Former student-athletes speak out: lawsuit alleges years of abuse by John Rembao
In a recently filed lawsuit, several women allege years of grooming, sexual abuse and harassment by Coach Rembao in the late 1990s and early 2000s. The women who have come forward include a former Olympian and high jumper at the University of Arizona and the University of Texas; a high jumper at the University of Texas and the University of Arkansas; and a middle-distance runner at the University of Texas and the University of Arkansas.
Two of the students transferred schools (and gave up full scholarships) to try to escape John Rembao’s abuse. But when he found them at regional and national track meets, he would continue to harass them.
Some of the alleged abuse includes:
- Long phone calls at night while they were still in high school
- Sexual comments on their appearance
- Controlling comments on their food choices and weight
- Ostracization if they went on a date with someone else
- Pressure to keep their conversations “confidential”
- Forcing students to come to his office and then locking the door
- Screaming at them and berating them for their athletic performance
- Forced sexual touching
These women say they experienced extreme mental strain, including panic and anxiety attacks, depression, bulimia, and suicidal ideation. Their athletic performance, grades and health suffered as a result of Rembao’s abuse.
Most recently, John Rembao held a coaching position at Los Gatos High School. He was suspended in December 2019 for unspecified allegations of misconduct.
Consent? Power imbalance between coaches and students
In college sports, coaches have immense power over student-athletes’ lives:
- Control of scholarship: most athletic scholarships must be renewed yearly, and coaches can refuse to renew or even take away your scholarship mid-year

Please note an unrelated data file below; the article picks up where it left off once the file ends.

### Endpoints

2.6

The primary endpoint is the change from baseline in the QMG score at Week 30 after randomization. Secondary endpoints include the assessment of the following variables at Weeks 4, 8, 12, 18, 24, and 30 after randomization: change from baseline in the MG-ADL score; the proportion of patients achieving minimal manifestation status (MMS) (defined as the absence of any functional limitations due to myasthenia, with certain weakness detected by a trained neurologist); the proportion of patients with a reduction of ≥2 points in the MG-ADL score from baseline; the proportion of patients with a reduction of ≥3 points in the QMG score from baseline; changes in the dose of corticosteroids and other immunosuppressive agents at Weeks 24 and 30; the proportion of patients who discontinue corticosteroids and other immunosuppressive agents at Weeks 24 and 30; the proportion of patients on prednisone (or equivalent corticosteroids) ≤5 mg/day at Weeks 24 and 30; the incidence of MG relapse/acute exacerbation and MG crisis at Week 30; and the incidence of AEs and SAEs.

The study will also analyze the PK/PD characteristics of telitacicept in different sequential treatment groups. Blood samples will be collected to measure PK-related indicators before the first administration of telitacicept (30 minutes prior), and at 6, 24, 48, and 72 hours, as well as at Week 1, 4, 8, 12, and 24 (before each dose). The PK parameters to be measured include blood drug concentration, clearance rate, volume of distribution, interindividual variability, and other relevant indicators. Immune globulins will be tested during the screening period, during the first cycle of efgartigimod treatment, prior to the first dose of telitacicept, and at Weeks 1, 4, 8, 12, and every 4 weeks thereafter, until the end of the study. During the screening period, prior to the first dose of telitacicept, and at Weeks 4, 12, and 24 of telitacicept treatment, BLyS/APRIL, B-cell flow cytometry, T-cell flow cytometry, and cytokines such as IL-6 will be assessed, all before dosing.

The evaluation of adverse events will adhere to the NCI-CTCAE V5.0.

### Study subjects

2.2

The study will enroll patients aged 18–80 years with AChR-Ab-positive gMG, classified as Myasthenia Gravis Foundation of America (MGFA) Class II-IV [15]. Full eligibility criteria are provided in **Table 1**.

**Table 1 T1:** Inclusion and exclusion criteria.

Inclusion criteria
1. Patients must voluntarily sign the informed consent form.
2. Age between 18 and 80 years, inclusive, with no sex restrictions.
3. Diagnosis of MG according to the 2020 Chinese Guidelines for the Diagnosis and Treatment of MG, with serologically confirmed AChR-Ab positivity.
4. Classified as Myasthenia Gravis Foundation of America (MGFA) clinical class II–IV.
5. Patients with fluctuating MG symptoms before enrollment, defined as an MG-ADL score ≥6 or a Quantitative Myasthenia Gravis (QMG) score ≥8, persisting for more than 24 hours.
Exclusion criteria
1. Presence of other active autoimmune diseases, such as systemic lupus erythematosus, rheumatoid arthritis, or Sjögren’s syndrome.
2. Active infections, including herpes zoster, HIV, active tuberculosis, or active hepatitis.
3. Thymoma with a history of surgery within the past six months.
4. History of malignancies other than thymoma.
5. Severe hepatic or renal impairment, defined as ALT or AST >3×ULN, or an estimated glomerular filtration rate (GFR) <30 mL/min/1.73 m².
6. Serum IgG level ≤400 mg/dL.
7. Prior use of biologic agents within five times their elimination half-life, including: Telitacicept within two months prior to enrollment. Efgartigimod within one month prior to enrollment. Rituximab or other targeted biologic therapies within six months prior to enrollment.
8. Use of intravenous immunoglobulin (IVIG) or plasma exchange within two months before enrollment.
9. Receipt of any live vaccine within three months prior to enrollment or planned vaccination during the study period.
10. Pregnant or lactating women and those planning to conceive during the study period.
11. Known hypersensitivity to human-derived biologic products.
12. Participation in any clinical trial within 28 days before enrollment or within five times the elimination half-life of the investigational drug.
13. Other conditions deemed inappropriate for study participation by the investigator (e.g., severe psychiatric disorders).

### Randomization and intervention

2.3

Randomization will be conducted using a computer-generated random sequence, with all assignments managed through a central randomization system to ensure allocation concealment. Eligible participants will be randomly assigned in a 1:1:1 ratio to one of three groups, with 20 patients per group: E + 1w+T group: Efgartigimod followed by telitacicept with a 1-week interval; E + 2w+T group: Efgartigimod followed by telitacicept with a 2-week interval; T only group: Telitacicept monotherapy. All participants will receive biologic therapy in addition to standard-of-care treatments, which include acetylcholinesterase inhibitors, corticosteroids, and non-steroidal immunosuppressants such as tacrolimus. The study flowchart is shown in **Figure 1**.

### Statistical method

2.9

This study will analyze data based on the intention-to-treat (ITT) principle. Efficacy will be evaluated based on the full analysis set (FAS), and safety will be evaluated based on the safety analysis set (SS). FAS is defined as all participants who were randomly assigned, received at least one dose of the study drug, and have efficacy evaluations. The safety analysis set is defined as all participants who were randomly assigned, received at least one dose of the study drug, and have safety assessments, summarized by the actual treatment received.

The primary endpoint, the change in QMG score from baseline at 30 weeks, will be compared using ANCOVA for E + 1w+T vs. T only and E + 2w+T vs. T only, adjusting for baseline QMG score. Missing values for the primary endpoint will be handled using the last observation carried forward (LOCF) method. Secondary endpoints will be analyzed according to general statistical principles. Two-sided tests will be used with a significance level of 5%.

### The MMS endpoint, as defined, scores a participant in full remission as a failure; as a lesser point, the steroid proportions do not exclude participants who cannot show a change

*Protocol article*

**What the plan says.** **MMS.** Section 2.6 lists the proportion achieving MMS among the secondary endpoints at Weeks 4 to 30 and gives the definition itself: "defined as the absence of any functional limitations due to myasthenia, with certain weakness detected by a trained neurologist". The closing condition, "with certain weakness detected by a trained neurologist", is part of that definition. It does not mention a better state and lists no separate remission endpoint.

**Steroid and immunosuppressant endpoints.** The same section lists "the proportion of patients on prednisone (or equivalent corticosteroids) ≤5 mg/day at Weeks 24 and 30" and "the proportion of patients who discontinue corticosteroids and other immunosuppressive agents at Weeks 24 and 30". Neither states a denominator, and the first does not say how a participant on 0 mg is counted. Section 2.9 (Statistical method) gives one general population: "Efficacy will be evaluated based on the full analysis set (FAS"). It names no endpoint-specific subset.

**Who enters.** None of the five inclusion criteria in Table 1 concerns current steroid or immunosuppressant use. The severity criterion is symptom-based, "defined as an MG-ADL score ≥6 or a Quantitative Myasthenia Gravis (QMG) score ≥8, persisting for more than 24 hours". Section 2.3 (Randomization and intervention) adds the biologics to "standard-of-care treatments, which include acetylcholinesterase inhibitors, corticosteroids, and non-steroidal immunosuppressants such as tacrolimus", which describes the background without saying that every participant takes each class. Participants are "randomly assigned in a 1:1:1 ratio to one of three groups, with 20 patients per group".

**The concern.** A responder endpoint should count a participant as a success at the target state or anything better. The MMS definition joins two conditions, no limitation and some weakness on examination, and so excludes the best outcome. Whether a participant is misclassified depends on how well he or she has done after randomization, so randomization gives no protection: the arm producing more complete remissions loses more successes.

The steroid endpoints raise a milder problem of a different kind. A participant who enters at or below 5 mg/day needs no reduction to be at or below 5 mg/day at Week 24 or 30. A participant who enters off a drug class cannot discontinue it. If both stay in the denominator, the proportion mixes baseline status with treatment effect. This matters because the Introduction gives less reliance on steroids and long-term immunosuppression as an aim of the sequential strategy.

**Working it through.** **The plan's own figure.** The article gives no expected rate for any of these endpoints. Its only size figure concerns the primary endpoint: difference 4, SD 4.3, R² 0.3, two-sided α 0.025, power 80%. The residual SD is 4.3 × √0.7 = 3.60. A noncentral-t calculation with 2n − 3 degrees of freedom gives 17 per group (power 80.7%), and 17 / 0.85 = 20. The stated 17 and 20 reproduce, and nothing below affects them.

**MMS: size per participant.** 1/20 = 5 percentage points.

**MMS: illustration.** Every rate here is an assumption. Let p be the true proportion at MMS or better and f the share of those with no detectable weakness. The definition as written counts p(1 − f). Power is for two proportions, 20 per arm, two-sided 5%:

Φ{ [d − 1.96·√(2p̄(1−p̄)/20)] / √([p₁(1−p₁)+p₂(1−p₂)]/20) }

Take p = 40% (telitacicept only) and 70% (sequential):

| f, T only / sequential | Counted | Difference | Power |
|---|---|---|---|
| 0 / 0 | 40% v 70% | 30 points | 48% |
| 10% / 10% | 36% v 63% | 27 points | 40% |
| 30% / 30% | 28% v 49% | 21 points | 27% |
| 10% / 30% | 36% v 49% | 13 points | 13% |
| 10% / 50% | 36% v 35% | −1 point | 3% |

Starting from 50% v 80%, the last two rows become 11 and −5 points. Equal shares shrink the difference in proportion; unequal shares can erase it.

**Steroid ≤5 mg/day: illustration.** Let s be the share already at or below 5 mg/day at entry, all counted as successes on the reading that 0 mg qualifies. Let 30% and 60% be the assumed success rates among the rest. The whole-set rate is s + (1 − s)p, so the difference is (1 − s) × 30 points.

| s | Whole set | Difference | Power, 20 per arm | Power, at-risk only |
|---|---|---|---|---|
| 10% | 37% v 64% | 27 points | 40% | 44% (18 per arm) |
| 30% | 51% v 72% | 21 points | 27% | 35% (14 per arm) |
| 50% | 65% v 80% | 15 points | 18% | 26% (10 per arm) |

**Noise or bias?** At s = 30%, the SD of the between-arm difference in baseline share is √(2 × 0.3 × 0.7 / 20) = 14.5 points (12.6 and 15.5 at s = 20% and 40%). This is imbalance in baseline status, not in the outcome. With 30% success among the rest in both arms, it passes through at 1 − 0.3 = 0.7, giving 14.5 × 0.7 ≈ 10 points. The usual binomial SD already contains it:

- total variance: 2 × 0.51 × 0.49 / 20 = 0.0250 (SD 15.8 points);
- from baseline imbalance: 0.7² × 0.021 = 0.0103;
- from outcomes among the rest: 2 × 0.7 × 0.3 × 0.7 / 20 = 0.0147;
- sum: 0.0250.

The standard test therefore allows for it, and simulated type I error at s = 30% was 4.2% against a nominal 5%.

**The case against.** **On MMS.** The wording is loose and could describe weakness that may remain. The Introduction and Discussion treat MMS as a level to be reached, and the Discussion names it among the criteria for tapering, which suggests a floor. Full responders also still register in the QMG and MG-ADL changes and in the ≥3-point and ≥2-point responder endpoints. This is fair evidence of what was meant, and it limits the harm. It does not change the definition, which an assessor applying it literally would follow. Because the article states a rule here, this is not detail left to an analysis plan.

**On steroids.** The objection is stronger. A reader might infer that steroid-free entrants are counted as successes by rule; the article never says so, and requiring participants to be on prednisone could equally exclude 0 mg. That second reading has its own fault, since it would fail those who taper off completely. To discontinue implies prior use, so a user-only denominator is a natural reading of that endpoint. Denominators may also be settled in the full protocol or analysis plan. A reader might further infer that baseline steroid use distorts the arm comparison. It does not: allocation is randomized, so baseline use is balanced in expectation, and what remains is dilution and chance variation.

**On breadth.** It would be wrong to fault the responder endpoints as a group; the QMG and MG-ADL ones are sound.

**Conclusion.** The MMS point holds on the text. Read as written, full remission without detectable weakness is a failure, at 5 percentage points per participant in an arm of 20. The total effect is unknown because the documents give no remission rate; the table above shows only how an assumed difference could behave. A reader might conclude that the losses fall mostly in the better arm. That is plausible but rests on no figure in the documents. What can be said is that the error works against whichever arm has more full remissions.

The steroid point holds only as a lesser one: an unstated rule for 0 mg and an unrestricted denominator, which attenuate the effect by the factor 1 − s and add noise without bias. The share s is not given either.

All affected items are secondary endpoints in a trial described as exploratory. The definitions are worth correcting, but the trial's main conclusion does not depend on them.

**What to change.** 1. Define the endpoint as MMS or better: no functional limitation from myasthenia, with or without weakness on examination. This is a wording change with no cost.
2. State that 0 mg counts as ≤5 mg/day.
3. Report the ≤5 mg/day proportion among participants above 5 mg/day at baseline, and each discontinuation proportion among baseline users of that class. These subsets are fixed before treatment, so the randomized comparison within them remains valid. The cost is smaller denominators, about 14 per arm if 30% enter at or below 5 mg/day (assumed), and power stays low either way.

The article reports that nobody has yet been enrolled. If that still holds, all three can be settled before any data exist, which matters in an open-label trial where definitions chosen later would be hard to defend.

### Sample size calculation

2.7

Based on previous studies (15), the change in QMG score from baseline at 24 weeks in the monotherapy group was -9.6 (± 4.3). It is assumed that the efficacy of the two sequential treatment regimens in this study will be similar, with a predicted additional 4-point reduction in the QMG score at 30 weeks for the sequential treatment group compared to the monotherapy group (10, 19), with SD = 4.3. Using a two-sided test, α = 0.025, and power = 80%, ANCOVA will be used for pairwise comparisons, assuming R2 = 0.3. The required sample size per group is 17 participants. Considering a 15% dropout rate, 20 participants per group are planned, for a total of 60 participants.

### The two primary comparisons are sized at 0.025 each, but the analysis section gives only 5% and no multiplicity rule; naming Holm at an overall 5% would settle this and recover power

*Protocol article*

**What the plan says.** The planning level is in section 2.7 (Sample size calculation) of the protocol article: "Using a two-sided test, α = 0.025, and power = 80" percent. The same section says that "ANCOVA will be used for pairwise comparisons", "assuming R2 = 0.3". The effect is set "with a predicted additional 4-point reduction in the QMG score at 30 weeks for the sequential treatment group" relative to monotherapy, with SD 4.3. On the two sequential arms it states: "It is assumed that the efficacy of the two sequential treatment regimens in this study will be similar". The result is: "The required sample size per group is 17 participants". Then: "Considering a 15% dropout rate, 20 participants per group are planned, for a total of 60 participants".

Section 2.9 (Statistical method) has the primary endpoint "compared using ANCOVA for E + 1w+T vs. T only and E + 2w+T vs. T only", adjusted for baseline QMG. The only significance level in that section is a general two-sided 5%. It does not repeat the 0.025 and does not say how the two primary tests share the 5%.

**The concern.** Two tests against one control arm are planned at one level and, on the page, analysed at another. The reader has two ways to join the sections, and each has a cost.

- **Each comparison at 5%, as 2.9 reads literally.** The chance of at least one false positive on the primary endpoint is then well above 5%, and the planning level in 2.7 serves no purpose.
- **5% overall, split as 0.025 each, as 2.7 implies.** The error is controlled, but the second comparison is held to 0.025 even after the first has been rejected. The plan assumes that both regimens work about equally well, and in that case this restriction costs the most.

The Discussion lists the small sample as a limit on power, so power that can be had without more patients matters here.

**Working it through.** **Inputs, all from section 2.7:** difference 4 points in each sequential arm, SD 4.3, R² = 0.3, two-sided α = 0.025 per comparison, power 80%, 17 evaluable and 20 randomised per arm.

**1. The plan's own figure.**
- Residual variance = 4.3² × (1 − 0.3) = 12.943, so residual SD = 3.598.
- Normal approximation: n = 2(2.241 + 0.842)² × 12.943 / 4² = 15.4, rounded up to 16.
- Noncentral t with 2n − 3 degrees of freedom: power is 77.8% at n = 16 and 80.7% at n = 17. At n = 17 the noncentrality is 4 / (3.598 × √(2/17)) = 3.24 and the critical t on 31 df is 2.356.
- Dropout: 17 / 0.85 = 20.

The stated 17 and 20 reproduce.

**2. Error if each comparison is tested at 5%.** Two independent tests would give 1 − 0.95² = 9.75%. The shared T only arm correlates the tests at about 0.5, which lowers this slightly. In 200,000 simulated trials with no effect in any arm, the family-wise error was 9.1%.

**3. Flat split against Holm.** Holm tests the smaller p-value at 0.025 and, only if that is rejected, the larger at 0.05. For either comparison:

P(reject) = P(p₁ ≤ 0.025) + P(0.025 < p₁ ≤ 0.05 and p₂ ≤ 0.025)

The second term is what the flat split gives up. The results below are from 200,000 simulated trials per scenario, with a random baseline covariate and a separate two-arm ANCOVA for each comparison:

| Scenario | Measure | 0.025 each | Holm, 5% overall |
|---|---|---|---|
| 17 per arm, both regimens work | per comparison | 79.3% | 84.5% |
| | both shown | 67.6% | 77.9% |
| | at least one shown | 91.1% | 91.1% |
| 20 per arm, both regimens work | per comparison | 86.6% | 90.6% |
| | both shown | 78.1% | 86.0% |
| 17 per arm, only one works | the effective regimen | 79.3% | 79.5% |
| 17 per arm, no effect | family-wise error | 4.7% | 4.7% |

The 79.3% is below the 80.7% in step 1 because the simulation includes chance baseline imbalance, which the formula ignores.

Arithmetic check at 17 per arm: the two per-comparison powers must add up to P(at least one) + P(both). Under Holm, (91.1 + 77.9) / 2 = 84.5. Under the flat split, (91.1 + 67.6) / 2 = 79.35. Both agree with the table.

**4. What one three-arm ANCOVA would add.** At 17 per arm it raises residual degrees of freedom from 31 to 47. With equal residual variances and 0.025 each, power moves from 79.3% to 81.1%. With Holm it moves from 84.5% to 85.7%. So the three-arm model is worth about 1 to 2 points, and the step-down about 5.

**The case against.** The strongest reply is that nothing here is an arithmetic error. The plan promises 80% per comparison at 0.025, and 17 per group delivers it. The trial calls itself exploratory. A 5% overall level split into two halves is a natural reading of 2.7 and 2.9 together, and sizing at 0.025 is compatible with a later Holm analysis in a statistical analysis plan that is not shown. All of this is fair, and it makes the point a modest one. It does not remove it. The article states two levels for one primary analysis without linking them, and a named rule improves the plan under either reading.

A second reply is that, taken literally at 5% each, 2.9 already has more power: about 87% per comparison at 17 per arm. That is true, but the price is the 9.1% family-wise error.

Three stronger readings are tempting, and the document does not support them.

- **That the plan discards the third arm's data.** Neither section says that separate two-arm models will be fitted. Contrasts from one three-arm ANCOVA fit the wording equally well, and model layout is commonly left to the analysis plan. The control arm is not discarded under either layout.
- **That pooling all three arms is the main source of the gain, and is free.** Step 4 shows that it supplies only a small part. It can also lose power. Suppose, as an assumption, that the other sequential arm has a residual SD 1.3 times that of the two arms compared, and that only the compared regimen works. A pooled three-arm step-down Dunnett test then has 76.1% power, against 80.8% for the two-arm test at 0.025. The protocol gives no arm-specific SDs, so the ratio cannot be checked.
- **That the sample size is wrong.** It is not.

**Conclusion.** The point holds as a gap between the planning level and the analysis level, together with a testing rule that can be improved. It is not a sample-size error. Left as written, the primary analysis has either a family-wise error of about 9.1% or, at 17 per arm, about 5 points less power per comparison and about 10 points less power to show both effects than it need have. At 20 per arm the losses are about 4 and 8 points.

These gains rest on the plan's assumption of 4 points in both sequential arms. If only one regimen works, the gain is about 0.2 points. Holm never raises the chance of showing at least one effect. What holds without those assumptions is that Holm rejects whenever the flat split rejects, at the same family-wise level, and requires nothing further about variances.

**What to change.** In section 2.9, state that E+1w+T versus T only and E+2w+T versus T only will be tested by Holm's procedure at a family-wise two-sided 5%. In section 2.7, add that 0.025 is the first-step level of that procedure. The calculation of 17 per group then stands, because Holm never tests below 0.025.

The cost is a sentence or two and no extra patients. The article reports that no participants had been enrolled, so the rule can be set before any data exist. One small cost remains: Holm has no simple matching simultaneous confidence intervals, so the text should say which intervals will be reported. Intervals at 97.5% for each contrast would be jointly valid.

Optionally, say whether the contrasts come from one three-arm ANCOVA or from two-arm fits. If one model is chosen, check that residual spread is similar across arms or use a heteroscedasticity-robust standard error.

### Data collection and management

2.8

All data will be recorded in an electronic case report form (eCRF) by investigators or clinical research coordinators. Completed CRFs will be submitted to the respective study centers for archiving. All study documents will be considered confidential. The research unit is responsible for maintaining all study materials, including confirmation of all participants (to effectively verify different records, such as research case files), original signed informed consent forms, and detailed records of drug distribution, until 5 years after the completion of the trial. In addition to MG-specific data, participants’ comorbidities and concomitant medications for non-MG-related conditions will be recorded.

- Athletic career: student-athletes work closely with coaches to improve their performance
- Time commitment: because student-athletes must devote a lot of time to training, they have less access to relationships outside of their sport community
Students cannot turn down sexual advances from coaches without risking big repercussions. Similarly, even if a student-athlete initiates contact or feels receptive at first, they can’t end the sexual dynamic without running the same risks. When two people don’t have an equal shot at saying no to sex, any sexual contact between them may be inherently coercive.
In USA Today, a student-athlete described how John Rembao wielded his power as coach when abusing her:
“He would lock the door, pet my head, kiss my neck and threaten my scholarship,” she said. “If he tells you to come to his office, you go. He’s in charge of your scholarship.”
Colleges, Universities and the NCAA must protect student-athletes from sexual harassment
In many contexts, there’s been increasing recognition of the potential harm from sexual contact in asymmetrical relationships. For example, the Olympics has barred sexual relationships between coaches and athletes. Similarly, many professional groups have made rules against sexual contact between health professionals and patients, attorneys with clients, supervisors with employees, and so on.
Unfortunately, when students report harmful sexual advances by a coach, institutions like schools and the NCAA have often protected these coaches. For example, according to USA Today, a college in Ohio suspended Bassem El Mekawi for sexual assault in 2015 but then hired him as a tennis coach in 2018. According to Courthouse News, after a student-athlete reported harassment and abuse by her basketball coach Marlin Chinn in 2016, Florida International University kept him on as coach but retaliated against her by suspending her from the team.
Sadly, another student also failed to get the protection she deserved from UT-Austin when she first reported John Rembao’s abuse in the early 2000s:
“When I told the university’s lawyer about Rembao licking my neck, he said, ‘I just think that’s bad manners.'”
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